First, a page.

Let there be regular decagon whose side is “s”. The radius of circle circumscribing the decagon be “R”. The ratio of circum radius and the side of the decagon is “φ”.

R/s = R/2Rsin(Π/10) = ½ csc(Π/10) = φ

Where Π/10 is the angle subtended by a side of the decagon at the centre.

Value of “φ” in trigonometric terms:

Φ = ½ csc(Π/10) = 2cos(Π/5) = ½ sec(2Π/5)

Golden ratio as a sum of infinite series:

Golden ratio as a nested radical:

Golden ratio as a continued fraction:

This can also be written as convergence of the recurrence relation

As n tends to infinity x_{n }tends to “φ”. The first term is x_{1 = }1.

Fibonacci numbers and golden ratio:

The Fibonacci sequence is 1, 1, 2, 3, 5, 8, 13, 21…

The sequence is given by the following relation

F_{n+2 }= F_{n+1 }+ F_{n}

Where F_{n }is n^{th }number in the Fibonacci sequence.

The Fibonacci sequence and golden number are very much related to each other.

The golden ratio is given by the limit of the ratio of F_{n+1 }/ F_{n} as “n” tends to infinity.

Let x_{n} = F_{n+1 }/ F_{n}_{ }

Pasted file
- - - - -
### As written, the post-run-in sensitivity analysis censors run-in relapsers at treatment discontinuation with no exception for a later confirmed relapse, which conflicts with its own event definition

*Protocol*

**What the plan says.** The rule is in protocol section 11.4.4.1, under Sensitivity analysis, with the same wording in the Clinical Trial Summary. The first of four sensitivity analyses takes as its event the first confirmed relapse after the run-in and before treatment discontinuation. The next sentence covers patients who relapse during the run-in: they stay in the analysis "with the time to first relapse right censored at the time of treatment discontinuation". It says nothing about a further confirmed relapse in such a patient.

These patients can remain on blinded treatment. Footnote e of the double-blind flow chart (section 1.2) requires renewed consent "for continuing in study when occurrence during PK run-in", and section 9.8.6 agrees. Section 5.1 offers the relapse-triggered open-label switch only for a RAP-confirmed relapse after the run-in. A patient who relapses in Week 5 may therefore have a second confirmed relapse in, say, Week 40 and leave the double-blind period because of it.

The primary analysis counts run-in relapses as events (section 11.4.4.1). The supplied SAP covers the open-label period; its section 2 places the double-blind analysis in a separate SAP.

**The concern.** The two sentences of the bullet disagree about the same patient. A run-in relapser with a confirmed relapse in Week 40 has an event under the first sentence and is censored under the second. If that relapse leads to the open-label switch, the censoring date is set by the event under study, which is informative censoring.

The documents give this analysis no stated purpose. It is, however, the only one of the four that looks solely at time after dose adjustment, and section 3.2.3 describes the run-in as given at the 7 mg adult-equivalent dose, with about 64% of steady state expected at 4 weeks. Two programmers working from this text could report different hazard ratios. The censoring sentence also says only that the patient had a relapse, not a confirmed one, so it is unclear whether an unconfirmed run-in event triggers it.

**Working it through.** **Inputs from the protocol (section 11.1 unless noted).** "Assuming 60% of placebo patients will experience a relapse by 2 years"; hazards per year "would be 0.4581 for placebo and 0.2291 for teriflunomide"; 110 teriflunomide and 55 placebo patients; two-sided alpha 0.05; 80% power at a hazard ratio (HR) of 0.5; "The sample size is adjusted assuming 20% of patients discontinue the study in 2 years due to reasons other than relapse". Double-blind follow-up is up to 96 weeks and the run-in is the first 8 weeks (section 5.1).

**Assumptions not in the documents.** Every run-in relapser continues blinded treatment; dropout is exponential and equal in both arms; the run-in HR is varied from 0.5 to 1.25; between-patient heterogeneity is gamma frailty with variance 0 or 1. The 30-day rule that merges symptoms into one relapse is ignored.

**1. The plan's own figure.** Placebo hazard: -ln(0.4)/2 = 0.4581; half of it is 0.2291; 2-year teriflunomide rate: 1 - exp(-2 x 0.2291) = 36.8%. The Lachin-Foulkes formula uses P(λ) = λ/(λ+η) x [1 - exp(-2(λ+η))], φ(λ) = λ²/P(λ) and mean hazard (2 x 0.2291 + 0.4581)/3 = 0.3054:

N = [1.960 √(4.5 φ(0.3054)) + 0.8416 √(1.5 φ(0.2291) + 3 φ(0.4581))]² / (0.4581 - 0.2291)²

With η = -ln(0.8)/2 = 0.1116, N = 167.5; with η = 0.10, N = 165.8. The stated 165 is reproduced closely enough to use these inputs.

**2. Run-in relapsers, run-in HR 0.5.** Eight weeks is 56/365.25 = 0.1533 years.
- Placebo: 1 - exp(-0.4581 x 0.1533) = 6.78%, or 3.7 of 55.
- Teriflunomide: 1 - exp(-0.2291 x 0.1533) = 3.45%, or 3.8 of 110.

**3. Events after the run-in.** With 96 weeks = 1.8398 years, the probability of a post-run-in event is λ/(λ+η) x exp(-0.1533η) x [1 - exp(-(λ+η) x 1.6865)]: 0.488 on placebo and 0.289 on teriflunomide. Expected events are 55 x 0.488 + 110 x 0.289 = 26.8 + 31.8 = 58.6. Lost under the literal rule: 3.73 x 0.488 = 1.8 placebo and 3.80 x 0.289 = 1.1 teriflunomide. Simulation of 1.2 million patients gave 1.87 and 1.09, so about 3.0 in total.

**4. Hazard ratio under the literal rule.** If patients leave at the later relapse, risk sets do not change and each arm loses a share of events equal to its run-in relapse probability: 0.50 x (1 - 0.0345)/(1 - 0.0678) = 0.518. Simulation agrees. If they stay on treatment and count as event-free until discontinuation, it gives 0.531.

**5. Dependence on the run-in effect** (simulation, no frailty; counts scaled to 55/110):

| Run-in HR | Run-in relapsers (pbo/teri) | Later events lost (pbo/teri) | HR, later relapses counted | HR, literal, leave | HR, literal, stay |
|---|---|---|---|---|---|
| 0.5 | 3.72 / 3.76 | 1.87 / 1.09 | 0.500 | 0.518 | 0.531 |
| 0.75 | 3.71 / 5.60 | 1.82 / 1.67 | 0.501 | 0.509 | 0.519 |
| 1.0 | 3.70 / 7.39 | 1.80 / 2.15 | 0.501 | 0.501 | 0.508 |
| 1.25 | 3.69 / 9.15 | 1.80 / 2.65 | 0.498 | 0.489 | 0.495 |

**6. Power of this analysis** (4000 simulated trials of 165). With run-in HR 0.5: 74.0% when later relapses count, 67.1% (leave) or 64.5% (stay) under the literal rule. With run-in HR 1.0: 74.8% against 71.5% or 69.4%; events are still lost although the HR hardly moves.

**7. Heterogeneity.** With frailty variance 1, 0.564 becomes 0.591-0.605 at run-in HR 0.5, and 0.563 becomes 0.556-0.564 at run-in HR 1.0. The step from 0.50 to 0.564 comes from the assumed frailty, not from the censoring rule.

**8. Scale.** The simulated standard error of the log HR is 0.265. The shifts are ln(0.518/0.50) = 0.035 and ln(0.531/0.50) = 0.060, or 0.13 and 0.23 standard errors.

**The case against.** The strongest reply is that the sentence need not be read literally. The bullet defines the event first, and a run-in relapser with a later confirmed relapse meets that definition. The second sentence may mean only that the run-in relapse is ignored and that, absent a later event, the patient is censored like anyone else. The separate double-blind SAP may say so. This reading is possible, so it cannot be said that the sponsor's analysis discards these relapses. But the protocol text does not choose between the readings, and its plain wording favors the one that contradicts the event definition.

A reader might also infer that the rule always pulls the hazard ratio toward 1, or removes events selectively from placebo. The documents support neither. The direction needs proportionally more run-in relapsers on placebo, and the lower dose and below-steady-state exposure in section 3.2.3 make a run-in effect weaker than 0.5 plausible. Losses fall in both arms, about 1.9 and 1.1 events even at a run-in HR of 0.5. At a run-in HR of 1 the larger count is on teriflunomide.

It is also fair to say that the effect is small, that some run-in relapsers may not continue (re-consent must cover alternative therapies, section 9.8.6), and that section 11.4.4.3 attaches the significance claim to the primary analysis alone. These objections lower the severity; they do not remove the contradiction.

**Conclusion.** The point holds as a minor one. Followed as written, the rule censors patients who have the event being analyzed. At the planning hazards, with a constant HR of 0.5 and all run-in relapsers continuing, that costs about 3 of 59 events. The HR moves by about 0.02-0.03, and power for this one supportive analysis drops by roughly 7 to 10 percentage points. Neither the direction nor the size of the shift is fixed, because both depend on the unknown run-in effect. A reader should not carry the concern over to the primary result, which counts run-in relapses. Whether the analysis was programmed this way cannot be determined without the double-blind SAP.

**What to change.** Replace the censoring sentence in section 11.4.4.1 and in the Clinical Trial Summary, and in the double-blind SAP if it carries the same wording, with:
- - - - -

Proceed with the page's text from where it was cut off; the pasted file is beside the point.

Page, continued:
where φ is the golden ratio.

The powers of φ also satisfy the following equation related to Fibonacci sequence

φ^{n }= F_{n}φ + F_{n-1}

The golden ratio as sum of infinite series involving Fibonacci sequence

The golden ratio satisfies the following recurrence relation

Φ^{n} = φ^{n-1 }+ φ^{n-2}

Φ also satisfies the following linear recurrence relation

Φ(n) = φ(n-1) + φ(n-2)

Nature of the golden ratio as a number:

Is φ a rational number or an irrational number?

φ is an irrational number.

Proof:

We prove this fact by the method of contradiction.

Let a, b be two integers with no common factors except 1 such that a/b = φ

We know that φ satisfies the following equation by definition

- φ
^{2}-φ-1=0

here φ = a/b. Therefore the equation turns out to

(a/b)^{2}-(a/b)-1 = 0

Since b is not zero. We multiply the whole equation with b^{2 }

The equations turns to be

=> a^{2}-ab-b^{2 }= 0

=> a^{2}-ab = b^{2}

^{ } => a(a-b) = b^{2}^{ }

^{ } The left hand side has a factor “a”. The right hand does not have “a” as a factor unless a = 1 by the way we defined a and b.

Rearranging the terms we get the following equation

^{ }=> a^{2 }= ab + b^{2}

^{ }=> a^{2 }= b(a+b)

By using similar arguments we can say that “b” can be a factor of left hand side only if “b”=1.

If a=1 and b=1 it does satisfy the basic equation of golden ratio

φ^{2}-φ-1=0.

If φ=1 the above equation is not satisfied. Therefore our assumption that φ is a rational number is false. Hence φ is an irrational number.

Golden ratio is described as one of the two great treasures of geometry the other being Pythagoras theorem.

Sources:

http://mathworld.wolfram.com/GoldenRatio.html

www.ransen.com/Articles/Golden/Rectangle.htm

http://www.mcs.surrey.ac.uk/Personal/R.Knott/Fibonacci/phi2DGeomTrig.html#PhiRightAng

http://www.cyberspaceorbit.com/ironhart/root.html